Giller's maternal grandmother, Kate Sidran, tapped the fortunes of Sidran Inc., a family-owned clothing manufacturer in Dallas, to fund the foundation, and Giller quit her job at Johns Hopkins University Press to run it, drawing on the personal knowledge she'd gleaned as well as professional contacts she'd made while editing Hopkins Press works related to mental health and trauma, primarily in the field of child abuse. Initially formed as a clearinghouse for information on PTSD, Sidran has since expanded into publishing, and into creating and conducting training workshops for professionals who help people with PTSD.

The federal National Center for Post Traumatic Stress Disorder, an arm of the Department of Veterans' Affairs, defines PTSD as a "serious public-health problem in the general population" that affects more than 10 million Americans at some point in their lives. Sidran estimates that 20 percent of trauma victims overall experience PTSD; for victims of particular traumatic experiences, such as rape and child abuse, that number reaches 60 to 80 percent. According to the American Psychiatric Association, the disorder can be diagnosed when symptoms--which can include nightmares, flashbacks, fear, agitation, hypervigilance, depression, and anger--last more than a month. But for many sufferers, the onset is more delayed and can linger much longer.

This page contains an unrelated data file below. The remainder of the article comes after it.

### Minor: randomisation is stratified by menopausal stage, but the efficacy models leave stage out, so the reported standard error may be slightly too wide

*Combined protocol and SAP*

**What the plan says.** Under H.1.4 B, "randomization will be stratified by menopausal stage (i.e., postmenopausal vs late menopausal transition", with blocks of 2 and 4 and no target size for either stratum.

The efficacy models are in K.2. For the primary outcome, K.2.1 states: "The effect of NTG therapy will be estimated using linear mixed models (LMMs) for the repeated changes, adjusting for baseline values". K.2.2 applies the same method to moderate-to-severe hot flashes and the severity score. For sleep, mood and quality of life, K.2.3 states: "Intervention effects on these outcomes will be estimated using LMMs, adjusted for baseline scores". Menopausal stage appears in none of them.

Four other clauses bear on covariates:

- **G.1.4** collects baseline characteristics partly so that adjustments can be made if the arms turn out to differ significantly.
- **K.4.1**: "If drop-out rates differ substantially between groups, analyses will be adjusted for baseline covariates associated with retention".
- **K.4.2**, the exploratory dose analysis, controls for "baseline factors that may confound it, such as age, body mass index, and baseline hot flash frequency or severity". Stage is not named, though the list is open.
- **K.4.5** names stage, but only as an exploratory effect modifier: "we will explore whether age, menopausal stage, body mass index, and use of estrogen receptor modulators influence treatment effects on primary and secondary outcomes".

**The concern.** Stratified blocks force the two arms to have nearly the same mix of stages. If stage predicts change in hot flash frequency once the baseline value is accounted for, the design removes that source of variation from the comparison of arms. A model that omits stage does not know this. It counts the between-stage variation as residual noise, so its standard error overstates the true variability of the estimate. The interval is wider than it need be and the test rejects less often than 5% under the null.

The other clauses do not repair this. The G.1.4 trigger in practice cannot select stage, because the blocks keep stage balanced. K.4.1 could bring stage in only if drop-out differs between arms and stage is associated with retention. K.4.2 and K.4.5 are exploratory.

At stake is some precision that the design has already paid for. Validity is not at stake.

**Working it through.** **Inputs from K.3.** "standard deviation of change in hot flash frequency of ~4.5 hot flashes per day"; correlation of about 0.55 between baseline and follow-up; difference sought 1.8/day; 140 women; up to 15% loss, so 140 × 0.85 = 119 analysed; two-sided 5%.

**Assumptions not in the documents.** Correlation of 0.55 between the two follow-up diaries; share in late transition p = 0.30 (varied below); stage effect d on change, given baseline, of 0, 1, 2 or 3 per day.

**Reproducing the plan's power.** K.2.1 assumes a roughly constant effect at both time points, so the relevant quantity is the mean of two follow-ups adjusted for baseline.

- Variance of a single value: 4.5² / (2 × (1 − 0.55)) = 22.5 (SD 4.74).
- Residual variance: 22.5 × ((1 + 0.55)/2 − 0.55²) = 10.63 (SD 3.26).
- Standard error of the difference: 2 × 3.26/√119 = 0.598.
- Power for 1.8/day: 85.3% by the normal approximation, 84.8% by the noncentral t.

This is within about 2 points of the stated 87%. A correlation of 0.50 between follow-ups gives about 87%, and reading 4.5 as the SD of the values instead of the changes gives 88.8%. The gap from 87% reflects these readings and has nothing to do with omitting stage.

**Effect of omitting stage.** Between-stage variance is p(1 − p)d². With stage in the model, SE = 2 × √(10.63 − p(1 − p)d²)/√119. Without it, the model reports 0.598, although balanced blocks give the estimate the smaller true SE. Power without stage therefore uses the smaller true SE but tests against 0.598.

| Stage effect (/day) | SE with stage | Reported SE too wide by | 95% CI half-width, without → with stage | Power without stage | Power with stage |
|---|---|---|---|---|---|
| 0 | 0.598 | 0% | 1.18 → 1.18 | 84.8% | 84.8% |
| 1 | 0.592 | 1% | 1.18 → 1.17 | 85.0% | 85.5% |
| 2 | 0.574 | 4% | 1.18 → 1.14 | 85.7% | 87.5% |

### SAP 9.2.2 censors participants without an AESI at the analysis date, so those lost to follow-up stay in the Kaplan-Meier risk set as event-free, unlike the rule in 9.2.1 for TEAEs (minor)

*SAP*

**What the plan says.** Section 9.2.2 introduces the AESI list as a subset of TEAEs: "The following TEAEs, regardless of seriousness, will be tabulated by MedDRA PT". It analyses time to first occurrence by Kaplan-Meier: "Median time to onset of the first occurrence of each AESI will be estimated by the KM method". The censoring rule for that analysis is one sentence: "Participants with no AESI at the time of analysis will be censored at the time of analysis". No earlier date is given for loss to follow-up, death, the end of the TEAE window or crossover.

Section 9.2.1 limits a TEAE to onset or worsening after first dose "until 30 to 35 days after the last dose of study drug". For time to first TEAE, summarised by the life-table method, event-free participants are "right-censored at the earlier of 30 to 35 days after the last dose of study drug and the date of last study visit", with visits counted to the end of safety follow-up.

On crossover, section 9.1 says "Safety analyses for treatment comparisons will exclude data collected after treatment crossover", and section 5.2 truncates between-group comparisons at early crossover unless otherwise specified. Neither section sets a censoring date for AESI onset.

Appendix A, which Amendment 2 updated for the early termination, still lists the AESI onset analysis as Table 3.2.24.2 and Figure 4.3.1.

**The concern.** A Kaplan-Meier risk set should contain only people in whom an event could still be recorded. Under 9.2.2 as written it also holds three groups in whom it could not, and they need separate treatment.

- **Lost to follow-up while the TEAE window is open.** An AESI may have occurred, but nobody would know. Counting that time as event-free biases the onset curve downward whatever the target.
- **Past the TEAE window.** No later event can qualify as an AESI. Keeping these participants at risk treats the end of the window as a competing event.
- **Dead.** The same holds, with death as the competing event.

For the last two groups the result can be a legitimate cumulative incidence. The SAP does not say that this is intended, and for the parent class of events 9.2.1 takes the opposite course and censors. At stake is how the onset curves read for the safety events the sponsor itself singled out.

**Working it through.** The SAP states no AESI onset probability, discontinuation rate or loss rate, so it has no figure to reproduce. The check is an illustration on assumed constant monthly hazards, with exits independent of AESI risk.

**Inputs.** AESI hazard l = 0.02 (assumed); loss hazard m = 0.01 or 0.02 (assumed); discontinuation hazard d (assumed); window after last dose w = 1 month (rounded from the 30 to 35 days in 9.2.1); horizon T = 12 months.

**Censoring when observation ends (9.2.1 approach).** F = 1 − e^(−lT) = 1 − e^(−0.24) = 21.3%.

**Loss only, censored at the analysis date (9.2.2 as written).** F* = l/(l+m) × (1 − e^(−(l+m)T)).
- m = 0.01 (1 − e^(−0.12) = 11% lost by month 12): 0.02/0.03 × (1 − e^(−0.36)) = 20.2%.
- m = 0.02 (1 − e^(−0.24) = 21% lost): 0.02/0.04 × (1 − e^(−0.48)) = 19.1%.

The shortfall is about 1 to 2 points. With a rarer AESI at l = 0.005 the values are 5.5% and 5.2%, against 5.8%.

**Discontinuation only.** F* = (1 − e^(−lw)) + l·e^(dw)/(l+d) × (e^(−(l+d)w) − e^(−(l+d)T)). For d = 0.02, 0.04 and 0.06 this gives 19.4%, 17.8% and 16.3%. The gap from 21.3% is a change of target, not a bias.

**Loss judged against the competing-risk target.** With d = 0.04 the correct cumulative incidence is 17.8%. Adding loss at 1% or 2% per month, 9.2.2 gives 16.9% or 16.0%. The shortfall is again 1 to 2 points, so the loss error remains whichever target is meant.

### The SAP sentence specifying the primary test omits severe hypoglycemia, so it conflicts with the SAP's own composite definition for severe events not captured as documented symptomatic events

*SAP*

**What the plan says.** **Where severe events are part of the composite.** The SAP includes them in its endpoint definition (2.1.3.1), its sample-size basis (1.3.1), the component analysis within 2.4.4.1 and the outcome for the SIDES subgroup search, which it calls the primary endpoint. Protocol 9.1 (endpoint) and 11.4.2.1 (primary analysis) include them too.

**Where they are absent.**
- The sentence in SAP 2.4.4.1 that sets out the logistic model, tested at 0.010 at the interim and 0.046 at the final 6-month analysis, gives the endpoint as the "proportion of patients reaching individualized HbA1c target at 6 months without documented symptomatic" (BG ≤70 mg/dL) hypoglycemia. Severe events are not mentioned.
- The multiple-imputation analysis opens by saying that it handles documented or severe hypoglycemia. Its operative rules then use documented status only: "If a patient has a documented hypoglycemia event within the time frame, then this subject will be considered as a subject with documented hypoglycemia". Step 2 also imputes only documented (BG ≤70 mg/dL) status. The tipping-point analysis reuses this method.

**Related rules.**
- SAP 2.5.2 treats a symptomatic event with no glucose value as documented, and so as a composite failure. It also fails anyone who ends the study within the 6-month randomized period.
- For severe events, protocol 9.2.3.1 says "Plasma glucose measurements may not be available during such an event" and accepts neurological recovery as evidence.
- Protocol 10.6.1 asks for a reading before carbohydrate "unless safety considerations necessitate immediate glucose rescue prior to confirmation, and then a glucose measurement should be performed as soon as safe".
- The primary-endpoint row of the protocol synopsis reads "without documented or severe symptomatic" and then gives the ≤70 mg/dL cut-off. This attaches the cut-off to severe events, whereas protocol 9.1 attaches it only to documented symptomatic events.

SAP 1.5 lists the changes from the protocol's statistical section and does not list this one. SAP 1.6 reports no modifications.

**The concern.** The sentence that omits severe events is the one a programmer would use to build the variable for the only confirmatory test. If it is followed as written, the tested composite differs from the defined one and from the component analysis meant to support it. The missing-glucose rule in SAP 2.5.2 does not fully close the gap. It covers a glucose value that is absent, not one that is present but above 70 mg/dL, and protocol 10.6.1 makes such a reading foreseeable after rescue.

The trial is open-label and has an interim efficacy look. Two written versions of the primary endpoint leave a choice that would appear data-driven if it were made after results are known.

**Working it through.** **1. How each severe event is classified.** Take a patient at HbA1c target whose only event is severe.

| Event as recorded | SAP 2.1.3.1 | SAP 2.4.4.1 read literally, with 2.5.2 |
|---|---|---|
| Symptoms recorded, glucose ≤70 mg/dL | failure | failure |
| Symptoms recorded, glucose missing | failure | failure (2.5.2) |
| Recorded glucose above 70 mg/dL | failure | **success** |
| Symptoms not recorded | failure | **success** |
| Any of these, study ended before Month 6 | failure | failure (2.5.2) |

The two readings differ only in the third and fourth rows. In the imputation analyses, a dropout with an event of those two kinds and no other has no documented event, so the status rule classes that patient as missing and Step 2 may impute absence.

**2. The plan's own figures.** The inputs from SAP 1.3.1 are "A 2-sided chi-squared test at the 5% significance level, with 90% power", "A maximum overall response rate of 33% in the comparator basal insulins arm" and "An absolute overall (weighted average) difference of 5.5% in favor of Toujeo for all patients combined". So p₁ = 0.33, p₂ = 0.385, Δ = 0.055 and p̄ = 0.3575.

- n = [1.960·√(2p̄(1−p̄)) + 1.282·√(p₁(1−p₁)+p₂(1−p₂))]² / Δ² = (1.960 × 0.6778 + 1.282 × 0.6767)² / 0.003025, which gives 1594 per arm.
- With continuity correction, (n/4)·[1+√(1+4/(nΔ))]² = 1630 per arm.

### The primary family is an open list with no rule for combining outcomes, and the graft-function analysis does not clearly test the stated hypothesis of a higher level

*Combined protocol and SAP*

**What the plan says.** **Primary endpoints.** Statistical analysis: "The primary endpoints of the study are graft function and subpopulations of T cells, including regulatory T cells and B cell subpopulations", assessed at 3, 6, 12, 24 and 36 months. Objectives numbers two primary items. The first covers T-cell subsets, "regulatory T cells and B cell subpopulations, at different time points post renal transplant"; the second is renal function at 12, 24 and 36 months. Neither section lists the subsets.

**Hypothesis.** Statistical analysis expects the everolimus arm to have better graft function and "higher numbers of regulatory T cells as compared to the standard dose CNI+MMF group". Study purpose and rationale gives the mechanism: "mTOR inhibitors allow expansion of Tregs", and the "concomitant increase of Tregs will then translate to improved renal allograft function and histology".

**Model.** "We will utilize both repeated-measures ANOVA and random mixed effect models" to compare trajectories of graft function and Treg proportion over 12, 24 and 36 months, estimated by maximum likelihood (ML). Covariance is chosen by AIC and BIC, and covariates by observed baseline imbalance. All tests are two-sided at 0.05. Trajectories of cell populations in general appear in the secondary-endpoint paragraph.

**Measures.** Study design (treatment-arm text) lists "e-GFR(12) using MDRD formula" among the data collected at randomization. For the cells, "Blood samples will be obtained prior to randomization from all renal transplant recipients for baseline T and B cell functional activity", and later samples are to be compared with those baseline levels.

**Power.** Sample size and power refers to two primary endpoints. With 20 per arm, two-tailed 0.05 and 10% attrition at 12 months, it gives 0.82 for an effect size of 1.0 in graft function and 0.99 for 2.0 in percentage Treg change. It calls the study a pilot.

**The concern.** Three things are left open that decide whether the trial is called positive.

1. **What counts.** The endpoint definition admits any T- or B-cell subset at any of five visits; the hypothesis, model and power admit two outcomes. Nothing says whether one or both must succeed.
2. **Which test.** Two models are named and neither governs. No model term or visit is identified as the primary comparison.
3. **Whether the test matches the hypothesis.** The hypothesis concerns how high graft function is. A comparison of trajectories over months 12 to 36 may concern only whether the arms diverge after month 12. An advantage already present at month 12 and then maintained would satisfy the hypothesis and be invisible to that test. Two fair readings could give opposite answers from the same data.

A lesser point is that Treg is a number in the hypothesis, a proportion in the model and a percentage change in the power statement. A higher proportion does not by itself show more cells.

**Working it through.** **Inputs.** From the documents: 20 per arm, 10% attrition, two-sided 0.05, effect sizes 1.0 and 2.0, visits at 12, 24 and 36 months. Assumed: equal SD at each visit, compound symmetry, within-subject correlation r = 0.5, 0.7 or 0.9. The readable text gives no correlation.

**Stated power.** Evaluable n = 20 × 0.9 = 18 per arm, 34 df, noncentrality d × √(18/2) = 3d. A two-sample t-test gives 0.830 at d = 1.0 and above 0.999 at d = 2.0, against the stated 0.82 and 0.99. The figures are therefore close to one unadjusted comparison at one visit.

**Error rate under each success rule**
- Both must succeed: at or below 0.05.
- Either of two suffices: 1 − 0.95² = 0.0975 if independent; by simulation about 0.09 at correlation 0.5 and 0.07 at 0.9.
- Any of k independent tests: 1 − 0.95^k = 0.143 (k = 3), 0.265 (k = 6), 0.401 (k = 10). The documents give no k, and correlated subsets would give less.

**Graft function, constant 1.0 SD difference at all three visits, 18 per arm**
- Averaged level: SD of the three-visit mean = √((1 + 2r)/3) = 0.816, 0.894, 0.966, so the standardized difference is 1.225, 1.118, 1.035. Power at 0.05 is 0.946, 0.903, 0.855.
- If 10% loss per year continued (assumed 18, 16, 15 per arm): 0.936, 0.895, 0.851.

Interest in--and knowledge of--PTSD swelled in the years after the Vietnam War, but until the 1980s it was considered only a disorder among veterans; trauma disorders in the realms of child abuse, domestic violence, and rape were deemed a different condition, leading to the coining of terms like "rape trauma syndrome." The notion that all these forms of post-trauma stress were related didn't really take hold until well into the 1990s, Giller says. (Sidran is one of only a handful of organizations dealing with PTSD in the country that are geared toward the general public; others focus on doctors, mental-health professionals, or specific patient groups such as veterans.)

Before this year, the Baltimore City Public School System exemplified the narrow approach to trauma that until recently dominated its treatment. Staffers knew how to perform crisis intervention--say, when a school shooting occurred--but they "really didn't have a good foundation in the impact of trauma," says Robert Hull, who trains school-system psychologists and social workers in handling crisis situations. "We have a huge percentage of our children who are exposed to violence, who are abused, who are neglected." So this past summer, Hull hired Sidran to conduct a three-day workshop for the school system's mental-health personnel.